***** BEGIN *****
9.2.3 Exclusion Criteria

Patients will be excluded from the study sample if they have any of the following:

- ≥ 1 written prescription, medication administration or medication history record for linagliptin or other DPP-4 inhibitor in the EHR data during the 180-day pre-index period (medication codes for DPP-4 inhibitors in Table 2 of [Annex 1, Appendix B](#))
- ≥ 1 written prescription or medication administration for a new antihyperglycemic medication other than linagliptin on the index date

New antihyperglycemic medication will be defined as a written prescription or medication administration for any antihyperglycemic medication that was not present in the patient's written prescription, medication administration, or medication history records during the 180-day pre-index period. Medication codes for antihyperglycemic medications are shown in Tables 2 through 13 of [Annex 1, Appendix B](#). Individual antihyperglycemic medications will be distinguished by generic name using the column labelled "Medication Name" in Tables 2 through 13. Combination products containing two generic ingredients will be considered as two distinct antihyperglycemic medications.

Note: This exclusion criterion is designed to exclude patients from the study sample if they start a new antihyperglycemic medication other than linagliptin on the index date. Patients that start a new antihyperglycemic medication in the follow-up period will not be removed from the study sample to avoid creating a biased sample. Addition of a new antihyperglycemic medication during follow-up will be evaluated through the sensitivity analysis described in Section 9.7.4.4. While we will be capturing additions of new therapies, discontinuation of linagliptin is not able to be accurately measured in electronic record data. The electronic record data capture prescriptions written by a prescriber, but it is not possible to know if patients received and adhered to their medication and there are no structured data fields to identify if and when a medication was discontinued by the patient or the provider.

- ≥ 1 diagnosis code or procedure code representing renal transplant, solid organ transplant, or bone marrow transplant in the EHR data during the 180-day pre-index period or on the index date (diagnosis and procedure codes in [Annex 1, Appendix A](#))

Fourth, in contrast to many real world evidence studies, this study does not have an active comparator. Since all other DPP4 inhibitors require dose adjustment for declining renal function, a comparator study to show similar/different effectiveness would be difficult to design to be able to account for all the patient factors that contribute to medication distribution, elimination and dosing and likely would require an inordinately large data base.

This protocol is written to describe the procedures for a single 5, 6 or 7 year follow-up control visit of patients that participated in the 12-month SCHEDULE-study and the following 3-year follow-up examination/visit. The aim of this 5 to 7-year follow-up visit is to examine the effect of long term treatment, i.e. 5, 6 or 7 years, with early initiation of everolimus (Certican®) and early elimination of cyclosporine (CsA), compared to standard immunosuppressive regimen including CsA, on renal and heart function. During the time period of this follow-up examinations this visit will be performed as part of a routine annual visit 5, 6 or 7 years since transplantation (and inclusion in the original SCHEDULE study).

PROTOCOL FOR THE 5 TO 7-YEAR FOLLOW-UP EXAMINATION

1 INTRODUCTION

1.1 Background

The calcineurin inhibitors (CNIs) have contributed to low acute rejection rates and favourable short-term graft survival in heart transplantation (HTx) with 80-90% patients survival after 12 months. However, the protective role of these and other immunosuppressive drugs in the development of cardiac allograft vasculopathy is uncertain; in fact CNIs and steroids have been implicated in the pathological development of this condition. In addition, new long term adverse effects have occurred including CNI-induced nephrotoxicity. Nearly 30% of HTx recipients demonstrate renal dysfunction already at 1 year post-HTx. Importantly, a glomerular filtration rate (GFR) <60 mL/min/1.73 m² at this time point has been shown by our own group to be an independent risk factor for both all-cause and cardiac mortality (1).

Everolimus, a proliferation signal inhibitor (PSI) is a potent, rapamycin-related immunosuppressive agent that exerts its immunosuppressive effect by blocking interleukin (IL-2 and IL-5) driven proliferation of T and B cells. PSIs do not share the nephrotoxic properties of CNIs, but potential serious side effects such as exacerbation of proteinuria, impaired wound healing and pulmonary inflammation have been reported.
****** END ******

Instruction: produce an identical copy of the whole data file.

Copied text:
9.2.3 Exclusion Criteria

Patients will be excluded from the study sample if they have any of the following:

- ≥ 1 written prescription, medication administration or medication history record for linagliptin or other DPP-4 inhibitor in the EHR data during the 180-day pre-index period (medication codes for DPP-4 inhibitors in Table 2 of [Annex 1, Appendix B](#))
- ≥ 1 written prescription or medication administration for a new antihyperglycemic medication other than linagliptin on the index date

New antihyperglycemic medication will be defined as a written prescription or medication administration for any antihyperglycemic medication that was not present in the patient's written prescription, medication administration, or medication history records during the 180-day pre-index period. Medication codes for antihyperglycemic medications are shown in Tables 2 through 13 of [Annex 1, Appendix B](#). Individual antihyperglycemic medications will be distinguished by generic name using the column labelled "Medication Name" in Tables 2 through 13. Combination products containing two generic ingredients will be considered as two distinct antihyperglycemic medications.

Note: This exclusion criterion is designed to exclude patients from the study sample if they start a new antihyperglycemic medication other than linagliptin on the index date. Patients that start a new antihyperglycemic medication in the follow-up period will not be removed from the study sample to avoid creating a biased sample. Addition of a new antihyperglycemic medication during follow-up will be evaluated through the sensitivity analysis described in Section 9.7.4.4. While we will be capturing additions of new therapies, discontinuation of linagliptin is not able to be accurately measured in electronic record data. The electronic record data capture prescriptions written by a prescriber, but it is not possible to know if patients received and adhered to their medication and there are no structured data fields to identify if and when a medication was discontinued by the patient or the provider.

- ≥ 1 diagnosis code or procedure code representing renal transplant, solid organ transplant, or bone marrow transplant in the EHR data during the 180-day pre-index period or on the index date (diagnosis and procedure codes in [Annex 1, Appendix A](#))

Fourth, in contrast to many real world evidence studies, this study does not have an active comparator. Since all other DPP4 inhibitors require dose adjustment for declining renal function, a comparator study to show similar/different effectiveness would be difficult to design to be able to account for all the patient factors that contribute to medication distribution, elimination and dosing and likely would require an inordinately large data base.

This protocol is written to describe the procedures for a single 5, 6 or 7 year follow-up control visit of patients that participated in the 12-month SCHEDULE-study and the following 3-year follow-up examination/visit. The aim of this 5 to 7-year follow-up visit is to examine the effect of long term treatment, i.e. 5, 6 or 7 years, with early initiation of everolimus (Certican®) and early elimination of cyclosporine (CsA), compared to standard immunosuppressive regimen including CsA, on renal and heart function. During the time period of this follow-up examinations this visit will be performed as part of a routine annual visit 5, 6 or 7 years since transplantation (and inclusion in the original SCHEDULE study).

PROTOCOL FOR THE 5 TO 7-YEAR FOLLOW-UP EXAMINATION

1 INTRODUCTION

1.1 Background

The calcineurin inhibitors (CNIs) have contributed to low acute rejection rates and favourable short-term graft survival in heart transplantation (HTx) with 80-90% patients survival after 12 months. However, the protective role of these and other immunosuppressive drugs in the development of cardiac allograft vasculopathy is uncertain; in fact CNIs and steroids have been implicated in the pathological development of this condition. In addition, new long term adverse effects have occurred including CNI-induced nephrotoxicity. Nearly 30% of HTx recipients demonstrate renal dysfunction already at 1 year post-HTx. Importantly, a glomerular filtration rate (GFR) <60 mL/min/1.73 m² at this time point has been shown by our own group to be an independent risk factor for both all-cause and cardiac mortality (1).

Everolimus, a proliferation signal inhibitor (PSI) is a potent, rapamycin-related immunosuppressive agent that exerts its immunosuppressive effect by blocking interleukin (IL-2 and IL-5) driven proliferation of T and B cells. PSIs do not share the nephrotoxic properties of CNIs, but potential serious side effects such as exacerbation of proteinuria, impaired wound healing and pulmonary inflammation have been reported.